Martial Bourdin

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Royal Observatory, Greenwich c. 1902 as depicted on a postcard

Martial Bourdin (1868–15 February 1894) was a French anarchist, who died on 15 February 1894 when chemical explosives that he was carrying prematurely detonated outside the Royal Observatory in Greenwich Park, London.

Although Bourdin sustained massive injuries, he remained alive and able to speak. He did not, however, reveal his name, specific target, or motives. He was carried to the Seamen's Hospital nearby, where he died 30 minutes later.

Later, police investigators discovered that Bourdin had left his room on Fitzroy Street in London and travelled by tram from Westminster to Greenwich Park. The police concluded that "some mischance or miscalculation or some clumsy bungling" had caused the bomb to explode in Bourdin's hand.[1] Because he was found with a large sum of money, the police speculated that he had planned to leave for France immediately.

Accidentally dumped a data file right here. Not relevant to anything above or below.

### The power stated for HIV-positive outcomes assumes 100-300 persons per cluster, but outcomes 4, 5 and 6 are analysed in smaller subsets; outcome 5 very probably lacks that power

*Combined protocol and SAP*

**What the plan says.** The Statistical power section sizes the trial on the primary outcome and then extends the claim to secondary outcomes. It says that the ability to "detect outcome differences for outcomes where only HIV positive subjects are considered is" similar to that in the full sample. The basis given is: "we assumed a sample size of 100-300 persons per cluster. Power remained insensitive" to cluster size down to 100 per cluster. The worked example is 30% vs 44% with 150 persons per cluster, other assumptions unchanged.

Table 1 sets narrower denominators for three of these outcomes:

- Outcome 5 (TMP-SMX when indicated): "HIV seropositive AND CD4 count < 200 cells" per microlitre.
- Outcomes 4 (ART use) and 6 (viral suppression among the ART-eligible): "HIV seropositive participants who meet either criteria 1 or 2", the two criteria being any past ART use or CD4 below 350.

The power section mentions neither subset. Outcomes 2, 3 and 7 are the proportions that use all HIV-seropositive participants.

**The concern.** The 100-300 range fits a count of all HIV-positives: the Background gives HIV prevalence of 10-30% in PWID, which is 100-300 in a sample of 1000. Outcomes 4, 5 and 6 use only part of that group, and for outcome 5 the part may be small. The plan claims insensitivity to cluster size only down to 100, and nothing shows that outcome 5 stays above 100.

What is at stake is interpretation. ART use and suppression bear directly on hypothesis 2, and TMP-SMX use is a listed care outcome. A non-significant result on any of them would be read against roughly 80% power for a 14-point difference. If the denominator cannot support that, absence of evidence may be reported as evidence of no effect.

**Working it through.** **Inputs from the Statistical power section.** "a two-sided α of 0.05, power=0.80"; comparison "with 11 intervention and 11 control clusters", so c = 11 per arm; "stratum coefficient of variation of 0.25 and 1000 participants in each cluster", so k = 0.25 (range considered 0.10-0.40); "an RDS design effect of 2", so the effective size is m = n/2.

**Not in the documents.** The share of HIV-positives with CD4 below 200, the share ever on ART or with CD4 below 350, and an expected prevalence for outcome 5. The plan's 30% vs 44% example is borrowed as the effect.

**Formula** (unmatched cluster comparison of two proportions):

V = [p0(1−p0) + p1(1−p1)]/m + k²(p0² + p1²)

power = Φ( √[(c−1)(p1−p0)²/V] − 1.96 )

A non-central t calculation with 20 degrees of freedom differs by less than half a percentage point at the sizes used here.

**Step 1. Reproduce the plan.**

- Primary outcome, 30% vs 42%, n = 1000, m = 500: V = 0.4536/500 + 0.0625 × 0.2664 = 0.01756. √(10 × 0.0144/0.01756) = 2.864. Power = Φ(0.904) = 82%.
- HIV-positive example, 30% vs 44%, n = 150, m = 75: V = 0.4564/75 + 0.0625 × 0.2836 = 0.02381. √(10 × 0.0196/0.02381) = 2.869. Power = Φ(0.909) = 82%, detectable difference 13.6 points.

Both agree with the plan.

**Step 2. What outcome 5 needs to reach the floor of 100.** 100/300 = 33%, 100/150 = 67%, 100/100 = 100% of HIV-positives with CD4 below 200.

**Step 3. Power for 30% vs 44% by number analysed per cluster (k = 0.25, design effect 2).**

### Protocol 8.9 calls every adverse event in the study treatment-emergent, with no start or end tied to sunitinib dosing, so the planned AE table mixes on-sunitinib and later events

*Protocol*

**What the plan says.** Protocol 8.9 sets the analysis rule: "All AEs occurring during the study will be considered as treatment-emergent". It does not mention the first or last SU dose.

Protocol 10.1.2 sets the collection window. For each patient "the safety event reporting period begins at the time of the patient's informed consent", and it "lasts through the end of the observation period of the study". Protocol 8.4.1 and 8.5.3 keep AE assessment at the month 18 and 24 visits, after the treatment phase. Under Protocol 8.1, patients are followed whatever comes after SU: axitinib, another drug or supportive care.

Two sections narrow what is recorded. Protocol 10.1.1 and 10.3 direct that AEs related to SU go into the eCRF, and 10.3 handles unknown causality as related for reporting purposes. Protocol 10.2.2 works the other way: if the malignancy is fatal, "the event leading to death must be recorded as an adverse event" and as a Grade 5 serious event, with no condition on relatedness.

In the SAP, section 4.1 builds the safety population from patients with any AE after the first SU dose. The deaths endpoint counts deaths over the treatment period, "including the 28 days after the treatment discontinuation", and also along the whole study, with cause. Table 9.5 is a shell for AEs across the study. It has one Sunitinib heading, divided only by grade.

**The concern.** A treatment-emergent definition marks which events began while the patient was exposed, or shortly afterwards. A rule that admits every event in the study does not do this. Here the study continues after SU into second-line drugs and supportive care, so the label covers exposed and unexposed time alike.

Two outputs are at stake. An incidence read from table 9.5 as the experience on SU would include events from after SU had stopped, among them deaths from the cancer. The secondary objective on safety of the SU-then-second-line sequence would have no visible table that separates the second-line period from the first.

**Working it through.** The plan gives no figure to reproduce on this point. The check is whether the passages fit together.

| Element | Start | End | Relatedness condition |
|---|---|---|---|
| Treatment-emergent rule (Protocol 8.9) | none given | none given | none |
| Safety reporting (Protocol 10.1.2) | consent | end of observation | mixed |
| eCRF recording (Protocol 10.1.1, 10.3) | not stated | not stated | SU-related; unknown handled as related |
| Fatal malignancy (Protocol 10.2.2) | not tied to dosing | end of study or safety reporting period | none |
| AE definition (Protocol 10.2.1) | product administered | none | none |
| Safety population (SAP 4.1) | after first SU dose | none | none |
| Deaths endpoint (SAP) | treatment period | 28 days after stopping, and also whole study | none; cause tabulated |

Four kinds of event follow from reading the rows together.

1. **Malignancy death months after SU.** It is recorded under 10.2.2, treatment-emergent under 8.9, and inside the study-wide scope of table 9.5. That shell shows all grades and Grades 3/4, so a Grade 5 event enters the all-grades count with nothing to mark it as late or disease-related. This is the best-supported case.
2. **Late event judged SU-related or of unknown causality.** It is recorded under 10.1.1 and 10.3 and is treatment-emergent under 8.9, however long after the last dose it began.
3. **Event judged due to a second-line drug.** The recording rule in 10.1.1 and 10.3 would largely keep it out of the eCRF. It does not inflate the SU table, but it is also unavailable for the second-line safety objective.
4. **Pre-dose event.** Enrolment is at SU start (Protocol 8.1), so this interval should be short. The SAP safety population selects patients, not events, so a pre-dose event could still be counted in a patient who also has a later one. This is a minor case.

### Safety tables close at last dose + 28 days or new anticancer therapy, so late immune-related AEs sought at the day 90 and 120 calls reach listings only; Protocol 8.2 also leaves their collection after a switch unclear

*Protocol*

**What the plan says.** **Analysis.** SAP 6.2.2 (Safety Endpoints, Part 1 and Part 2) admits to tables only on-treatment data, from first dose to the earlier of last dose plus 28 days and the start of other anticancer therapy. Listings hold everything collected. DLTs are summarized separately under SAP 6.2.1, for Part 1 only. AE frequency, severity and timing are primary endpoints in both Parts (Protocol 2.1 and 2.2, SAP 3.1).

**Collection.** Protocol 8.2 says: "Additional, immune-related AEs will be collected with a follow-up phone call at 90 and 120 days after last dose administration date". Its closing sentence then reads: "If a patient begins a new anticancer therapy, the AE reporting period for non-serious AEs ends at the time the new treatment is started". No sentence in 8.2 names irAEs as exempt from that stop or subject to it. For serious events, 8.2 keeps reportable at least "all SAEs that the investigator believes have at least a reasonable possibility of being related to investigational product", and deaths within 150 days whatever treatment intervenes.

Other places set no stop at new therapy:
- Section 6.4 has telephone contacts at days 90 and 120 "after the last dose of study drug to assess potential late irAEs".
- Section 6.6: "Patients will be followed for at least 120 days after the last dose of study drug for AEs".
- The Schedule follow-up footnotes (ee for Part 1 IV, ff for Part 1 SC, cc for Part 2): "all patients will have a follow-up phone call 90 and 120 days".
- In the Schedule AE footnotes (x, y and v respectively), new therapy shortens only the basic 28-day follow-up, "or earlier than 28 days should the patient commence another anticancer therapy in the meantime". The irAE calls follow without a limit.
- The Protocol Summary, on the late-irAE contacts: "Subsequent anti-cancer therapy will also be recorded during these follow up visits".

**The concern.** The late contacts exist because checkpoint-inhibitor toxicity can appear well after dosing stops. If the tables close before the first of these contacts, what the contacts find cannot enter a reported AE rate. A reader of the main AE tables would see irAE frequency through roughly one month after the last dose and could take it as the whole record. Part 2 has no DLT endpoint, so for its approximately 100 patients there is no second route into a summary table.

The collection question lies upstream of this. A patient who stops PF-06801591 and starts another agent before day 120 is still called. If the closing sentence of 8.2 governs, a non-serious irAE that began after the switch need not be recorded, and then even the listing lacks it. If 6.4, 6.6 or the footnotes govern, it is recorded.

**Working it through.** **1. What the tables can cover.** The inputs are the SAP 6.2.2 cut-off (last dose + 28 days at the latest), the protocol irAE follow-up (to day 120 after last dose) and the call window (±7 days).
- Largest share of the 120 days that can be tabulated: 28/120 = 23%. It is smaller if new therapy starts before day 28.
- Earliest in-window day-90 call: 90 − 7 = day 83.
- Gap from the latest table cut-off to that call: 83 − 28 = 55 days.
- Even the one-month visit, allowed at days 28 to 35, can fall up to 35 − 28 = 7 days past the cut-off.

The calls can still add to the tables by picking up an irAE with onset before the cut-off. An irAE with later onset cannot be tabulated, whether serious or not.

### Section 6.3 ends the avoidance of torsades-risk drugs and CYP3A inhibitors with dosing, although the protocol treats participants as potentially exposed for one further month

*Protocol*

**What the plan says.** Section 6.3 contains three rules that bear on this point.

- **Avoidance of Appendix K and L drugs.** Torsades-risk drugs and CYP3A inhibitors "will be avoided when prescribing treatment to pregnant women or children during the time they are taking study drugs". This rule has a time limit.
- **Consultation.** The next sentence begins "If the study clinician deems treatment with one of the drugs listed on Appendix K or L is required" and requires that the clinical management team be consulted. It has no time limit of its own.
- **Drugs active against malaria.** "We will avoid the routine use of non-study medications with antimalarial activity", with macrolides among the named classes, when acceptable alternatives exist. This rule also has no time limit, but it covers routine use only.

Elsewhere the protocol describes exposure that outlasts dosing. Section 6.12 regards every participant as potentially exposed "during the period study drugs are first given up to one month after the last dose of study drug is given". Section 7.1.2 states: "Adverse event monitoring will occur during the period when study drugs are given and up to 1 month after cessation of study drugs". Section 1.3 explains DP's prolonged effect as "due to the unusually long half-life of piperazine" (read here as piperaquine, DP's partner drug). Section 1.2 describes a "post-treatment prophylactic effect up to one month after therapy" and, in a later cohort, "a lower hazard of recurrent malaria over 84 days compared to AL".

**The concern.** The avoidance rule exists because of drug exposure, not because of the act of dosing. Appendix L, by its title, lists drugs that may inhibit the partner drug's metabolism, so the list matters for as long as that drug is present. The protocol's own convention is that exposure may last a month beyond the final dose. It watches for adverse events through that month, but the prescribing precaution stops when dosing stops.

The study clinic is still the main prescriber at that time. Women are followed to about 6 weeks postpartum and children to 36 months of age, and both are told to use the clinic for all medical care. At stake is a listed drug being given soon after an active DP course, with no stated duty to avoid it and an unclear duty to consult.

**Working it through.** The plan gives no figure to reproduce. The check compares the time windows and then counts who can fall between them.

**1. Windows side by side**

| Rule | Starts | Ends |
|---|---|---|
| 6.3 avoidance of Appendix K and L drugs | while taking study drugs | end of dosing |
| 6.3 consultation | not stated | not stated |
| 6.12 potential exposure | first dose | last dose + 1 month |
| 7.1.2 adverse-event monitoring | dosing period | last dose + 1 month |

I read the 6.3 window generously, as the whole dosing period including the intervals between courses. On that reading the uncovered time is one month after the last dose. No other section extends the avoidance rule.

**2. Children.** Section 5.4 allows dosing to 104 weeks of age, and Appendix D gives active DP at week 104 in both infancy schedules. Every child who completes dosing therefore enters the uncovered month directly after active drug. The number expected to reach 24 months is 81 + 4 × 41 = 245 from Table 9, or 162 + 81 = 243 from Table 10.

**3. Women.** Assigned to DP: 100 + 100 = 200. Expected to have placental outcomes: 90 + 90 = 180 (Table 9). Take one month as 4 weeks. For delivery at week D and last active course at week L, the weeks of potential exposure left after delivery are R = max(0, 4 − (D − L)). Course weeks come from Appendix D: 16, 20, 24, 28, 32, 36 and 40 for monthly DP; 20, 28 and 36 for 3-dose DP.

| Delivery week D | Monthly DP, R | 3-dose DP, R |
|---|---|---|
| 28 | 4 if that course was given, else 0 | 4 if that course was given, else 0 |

The police later raided the Club Autonomie in London, a popular club for foreign anarchists, including Bourdin.

Legacy[edit]

Bourdin's gruesome death and the mystery surrounding his attempted act inspired Joseph Conrad's novel, The Secret Agent. Some scholars believe T. S. Eliot references Bourdin in his Ariel poem "Animula" when he writes "Pray...// For Boudin, blown to pieces," although Eliot uses the spelling "Boudin" and may not have had the anarchist in mind.[2]

Notes[edit]

  1. ^ "Propaganda by Deed - the Greenwich Observatory Bomb of 1894". Royal Museums of Greenwich. 
  2. ^ Southam, B. C., A Guide to the Selected Poems of T.S. Eliot, Houghton Mifflin Harcourt, 1994, p. 245.

References[edit]